On 28 June GeoNet reported that it had been 10 days since the last notable tremor at Ruapehu and the level remained weak. Lake water temperatures declined to 21 degrees Celsius on 14 June from a high of 40 degrees Celsius recorded in early May; temperatures had increased to 25 degrees Celsius during the previous two weeks. Gas emissions continued to fluctuate based on data collected during overflights and were about 10% less on 23 June than on 13 May, though the sulfur dioxide rate during 24-25 June was comparable to those recorded in mid-May, based on gas measuring equipment recently installed at the volcano. The emission, water temperature and seismic data together indicated continuing moderate levels of unrest. The Volcanic Alert Level remained at 2 (on a scale from 0-5) and the Aviation Color Code remained at Yellow.
Report for Krakatau
PVMBG reported that at 1712 on 25 June an eruptive event at Anak Krakatau produced a dense black ash plume that rose 400 m above the summit and slowly drifted SW. The Alert Level remained at 3 (on a scale of 1-4), and the public was warned to stay at least 5 km away from the crater.
Report for Merapi
BPPTKG reported that the eruption at Merapi continued during 17-23 June. The heights and morphologies of the SW lava dome and the central lava dome were unchanged from the previous week, and seismicity remained at high levels. As many as 70 lava avalanches traveled down the Bebeng drainage on the SW flank, reaching a maximum distance of 1.8 km. Seismicity remained high. The Alert Level remained at 3 (on a scale of 1-4), and the public was warned to stay 3-7 km away from the summit based on location.
Report for Semeru
PVMBG reported that the eruption at Semeru continued during 22-28 June. Weather clouds prevented visual observations on most days; at 0628 on 24 June an eruptive event produced an ash plume that rose 700 m and drifted SW. The Alert Level remained at 3 (on a scale of 1-4). The public was warned to stay at least 5 km away from the summit, and 500 m from Kobokan drainages within 17 km of the summit, along with other drainages originating on Semeru, including the Bang, Kembar, and Sat, due to lahar, avalanche, and pyroclastic flow hazards.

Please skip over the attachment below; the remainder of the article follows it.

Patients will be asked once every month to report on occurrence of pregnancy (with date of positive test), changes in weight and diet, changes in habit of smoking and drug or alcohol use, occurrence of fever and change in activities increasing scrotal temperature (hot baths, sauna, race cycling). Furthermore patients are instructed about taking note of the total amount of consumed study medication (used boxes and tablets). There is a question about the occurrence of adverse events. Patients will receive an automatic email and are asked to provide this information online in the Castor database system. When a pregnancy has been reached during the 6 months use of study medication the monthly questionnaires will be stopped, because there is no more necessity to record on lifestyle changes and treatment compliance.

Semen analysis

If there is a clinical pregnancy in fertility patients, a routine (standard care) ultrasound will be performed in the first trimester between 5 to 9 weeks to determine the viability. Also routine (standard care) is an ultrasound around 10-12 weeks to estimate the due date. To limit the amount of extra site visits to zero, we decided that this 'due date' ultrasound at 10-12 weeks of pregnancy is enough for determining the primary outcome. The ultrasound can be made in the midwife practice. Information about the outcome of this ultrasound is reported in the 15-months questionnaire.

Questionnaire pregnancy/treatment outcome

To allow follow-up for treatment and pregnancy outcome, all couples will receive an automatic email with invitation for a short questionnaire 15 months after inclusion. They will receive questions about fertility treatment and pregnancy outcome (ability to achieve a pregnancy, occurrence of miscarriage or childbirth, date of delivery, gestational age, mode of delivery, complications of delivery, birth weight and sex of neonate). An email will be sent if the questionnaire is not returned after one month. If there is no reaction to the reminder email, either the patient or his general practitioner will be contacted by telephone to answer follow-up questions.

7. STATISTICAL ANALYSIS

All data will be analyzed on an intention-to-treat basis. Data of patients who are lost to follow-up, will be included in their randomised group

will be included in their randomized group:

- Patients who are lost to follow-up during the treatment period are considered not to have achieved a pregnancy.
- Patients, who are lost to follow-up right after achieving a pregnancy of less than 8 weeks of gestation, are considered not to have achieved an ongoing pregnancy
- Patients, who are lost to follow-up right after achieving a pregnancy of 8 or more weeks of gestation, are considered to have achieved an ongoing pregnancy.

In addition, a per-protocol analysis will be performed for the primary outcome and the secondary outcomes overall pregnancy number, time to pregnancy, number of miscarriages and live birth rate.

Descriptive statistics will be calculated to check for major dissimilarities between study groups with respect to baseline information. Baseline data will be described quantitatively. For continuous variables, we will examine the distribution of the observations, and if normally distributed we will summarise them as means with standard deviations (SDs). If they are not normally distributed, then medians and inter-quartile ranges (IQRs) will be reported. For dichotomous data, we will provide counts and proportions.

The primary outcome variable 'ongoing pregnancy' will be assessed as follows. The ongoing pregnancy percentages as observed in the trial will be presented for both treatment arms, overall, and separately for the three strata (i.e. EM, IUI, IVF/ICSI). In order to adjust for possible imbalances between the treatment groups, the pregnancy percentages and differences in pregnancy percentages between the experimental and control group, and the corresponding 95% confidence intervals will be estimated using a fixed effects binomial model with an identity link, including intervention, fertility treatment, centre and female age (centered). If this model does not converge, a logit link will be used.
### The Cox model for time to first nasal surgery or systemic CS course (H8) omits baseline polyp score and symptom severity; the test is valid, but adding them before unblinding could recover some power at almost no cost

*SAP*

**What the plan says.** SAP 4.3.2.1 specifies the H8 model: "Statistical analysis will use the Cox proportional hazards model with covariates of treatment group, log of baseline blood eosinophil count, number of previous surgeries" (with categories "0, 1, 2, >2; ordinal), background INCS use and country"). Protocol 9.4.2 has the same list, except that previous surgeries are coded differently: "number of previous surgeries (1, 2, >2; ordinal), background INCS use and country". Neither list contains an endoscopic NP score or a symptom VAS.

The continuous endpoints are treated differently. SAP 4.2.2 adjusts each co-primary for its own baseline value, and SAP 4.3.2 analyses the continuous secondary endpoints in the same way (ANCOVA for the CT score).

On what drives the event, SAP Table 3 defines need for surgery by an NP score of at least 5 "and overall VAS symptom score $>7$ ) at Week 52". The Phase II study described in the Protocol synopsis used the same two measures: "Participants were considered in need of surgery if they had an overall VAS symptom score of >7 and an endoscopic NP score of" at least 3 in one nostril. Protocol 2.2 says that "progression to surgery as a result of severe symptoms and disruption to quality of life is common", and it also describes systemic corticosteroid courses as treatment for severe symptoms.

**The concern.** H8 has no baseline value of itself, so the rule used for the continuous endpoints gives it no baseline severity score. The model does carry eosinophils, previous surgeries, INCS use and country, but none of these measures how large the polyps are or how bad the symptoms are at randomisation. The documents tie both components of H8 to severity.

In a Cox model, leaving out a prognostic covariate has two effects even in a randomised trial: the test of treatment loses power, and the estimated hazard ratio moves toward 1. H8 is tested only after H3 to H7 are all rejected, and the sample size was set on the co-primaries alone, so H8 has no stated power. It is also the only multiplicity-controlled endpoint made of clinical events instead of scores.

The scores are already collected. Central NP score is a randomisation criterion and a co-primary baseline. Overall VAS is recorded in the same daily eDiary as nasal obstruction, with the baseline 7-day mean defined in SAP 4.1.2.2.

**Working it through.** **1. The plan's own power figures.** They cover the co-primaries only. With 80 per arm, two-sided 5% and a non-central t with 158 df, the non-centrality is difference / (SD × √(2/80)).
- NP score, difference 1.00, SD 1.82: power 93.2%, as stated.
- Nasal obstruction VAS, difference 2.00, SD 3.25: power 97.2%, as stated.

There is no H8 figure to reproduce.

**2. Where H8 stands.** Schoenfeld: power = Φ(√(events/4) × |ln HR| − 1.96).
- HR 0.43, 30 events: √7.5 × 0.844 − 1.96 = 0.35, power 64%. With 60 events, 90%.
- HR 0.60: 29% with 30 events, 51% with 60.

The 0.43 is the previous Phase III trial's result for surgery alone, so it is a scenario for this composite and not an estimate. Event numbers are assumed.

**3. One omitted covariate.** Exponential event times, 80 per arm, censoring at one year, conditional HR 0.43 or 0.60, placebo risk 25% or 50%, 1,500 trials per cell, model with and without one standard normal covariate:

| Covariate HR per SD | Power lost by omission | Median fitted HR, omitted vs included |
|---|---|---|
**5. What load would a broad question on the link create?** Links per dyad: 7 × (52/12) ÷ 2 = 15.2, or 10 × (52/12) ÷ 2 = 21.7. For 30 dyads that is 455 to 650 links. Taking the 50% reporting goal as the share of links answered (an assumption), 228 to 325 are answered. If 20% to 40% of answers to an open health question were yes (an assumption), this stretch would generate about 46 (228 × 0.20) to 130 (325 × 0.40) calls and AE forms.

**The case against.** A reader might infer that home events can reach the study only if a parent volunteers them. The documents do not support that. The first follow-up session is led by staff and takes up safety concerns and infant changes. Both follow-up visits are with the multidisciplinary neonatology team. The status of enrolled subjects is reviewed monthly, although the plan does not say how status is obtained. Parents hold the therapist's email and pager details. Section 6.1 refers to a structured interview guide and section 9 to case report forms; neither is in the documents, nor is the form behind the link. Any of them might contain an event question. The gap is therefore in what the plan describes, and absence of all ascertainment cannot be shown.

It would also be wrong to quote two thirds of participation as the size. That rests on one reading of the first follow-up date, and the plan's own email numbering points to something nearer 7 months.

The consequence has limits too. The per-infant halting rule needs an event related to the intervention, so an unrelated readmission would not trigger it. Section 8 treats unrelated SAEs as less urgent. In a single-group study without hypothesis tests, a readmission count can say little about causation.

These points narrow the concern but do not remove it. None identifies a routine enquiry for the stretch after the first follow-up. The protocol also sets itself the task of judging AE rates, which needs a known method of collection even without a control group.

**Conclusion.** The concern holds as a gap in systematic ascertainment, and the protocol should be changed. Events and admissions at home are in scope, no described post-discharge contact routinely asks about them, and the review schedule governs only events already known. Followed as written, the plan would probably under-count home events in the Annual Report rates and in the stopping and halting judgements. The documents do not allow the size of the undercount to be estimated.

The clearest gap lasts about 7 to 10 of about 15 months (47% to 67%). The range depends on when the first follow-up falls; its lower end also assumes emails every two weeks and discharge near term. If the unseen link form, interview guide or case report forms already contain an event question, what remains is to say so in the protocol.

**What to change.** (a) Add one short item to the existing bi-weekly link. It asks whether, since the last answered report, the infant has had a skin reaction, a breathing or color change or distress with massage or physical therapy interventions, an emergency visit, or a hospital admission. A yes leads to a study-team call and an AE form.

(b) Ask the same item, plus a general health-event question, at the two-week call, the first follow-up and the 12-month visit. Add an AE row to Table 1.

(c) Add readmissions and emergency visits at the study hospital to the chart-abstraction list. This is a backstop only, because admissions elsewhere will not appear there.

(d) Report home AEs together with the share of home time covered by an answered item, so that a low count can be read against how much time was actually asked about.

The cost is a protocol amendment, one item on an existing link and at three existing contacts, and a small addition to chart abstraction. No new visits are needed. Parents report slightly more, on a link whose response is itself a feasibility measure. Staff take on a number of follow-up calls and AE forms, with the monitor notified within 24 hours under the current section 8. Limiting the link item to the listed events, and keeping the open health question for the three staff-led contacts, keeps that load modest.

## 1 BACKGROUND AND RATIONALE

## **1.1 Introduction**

Report for Lewotolok
PVMBG reported that the eruption at Lewotolok continued during 22-28 June. An eruptive event was recorded at 2235 on 24 June by the seismic network, though the event was not visually observed. The Alert Level remained at 3 (on a scale of 1-4) and the public was warned to stay 3 km away from the summit crater, and 3.5 and 4 km away from the crater on the SE flank and E and NE flanks, respectively.
Report for Ruang
An increased number of deep volcanic earthquakes at Ruang in April prompted PVMBG to raise the Alert Level to 2 (on a scale of 1-4). A total of 232 deep volcanic earthquakes were recorded by the seismic network during 1 April-22 June, with just over half of them occurring in early to mid-April. No data was recorded from 18 April through 11 May due to technical difficulties. The network recorded 6-20 events during 11-31 May and just 1-2 events during 1-21 June. PVMBG lowered the Alert Level to 1 on 23 June.
Report for Dukono
Based on satellite and wind model data, the Darwin VAAC reported that during 22-25 and 27 June ash plumes from Dukono rose to 2.1 km (7,000 ft) a.s.l. and drifted N, NW, and W. The Alert Level remained at 2 (on a scale of 1-4), and the public was warned to remain outside of the 2-km exclusion zone.
Report for Bulusan
PHIVOLCS reported that unrest continued at Bulusan during 22-28 June. Emissions rose 100-400 m above the summit and drifted NW and W; cloudy weather prevented views of the volcano on 26 June. Sulfur dioxide emissions were 559-751 tonnes per day during 22-26 June. The seismic network recorded 7-65 daily volcanic earthquakes. A small-volume lahar was detected during a thunderstorm, beginning at 1904 on 26 June and lasting for 54 minutes based on seismic and infrasound data. Narrow, channel-confined lahar deposits were seen later along the Calang Creek on the SW flank, in the Cogon barangay. The Alert Level remained at 1 (on a scale of 0-5) and PHIVOLCS reminded the public not to enter the 4-km-radius Permanent Danger Zone (PDZ) nor the 2 km Extended Danger Zone (EDZ) on the SE flank.
Report for Suwanosejima
JMA reported that the eruption at Suwanosejima's Ontake Crater continued during 20-27 June. Emissions rose as high as 2 km above the crater rim and material was ejected as far as 200 m from the vent. The Alert Level remained at 3 and the public was warned to stay 2 km away from the crater.
Report for Aira
JMA reported that nighttime incandescence at Minamidake Crater (at Aira Caldera’s Sakurajima volcano) was visible during 20-27 June. At 1221 on 27 June an eruptive event produced an ash plume that rose 1.5 km above the crater rim. The Alert Level remained at 3 (on a 5-level scale), and residents were warned to stay 2 km away from the crater.
Report for Ontakesan